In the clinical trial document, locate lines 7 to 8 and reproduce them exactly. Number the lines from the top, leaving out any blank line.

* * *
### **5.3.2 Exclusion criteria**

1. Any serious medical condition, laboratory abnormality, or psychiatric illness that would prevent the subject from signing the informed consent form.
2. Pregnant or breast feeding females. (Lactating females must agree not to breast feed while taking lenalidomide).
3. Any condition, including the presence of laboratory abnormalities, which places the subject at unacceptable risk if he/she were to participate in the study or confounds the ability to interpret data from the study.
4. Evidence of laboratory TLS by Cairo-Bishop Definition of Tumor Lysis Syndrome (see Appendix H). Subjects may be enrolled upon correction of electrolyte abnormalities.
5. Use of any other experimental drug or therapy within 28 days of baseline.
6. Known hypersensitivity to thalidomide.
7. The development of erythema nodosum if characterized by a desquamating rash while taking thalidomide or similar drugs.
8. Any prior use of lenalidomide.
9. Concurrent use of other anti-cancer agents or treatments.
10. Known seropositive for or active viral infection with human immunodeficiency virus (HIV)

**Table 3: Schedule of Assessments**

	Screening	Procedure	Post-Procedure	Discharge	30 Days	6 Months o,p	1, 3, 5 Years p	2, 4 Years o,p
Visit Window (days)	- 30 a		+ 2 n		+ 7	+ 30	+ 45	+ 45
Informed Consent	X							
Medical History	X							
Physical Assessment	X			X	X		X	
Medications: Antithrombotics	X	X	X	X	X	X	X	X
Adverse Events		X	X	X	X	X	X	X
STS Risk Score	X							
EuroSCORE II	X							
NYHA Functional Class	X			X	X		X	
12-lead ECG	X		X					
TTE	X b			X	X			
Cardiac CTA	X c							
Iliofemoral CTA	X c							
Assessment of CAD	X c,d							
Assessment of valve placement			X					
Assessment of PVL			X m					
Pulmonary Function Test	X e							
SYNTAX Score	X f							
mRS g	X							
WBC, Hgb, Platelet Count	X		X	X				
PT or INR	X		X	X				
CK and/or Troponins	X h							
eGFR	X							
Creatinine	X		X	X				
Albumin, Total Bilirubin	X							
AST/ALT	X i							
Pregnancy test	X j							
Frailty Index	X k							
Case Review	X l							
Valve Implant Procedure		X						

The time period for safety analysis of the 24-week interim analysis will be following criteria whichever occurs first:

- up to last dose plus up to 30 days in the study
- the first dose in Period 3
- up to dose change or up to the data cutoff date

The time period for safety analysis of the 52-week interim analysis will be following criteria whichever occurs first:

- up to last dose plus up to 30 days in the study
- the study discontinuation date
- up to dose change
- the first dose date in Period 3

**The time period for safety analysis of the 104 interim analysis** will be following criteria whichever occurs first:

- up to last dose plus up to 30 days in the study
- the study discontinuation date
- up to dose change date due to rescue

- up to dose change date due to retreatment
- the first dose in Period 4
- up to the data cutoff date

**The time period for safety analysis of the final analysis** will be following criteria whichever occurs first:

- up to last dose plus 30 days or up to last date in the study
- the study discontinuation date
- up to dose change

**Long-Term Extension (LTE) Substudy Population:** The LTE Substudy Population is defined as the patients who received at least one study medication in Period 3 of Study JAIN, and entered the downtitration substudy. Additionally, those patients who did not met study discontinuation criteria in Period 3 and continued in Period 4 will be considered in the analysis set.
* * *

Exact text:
6. Known hypersensitivity to thalidomide.
7. The development of erythema nodosum if characterized by a desquamating rash while taking thalidomide or similar drugs.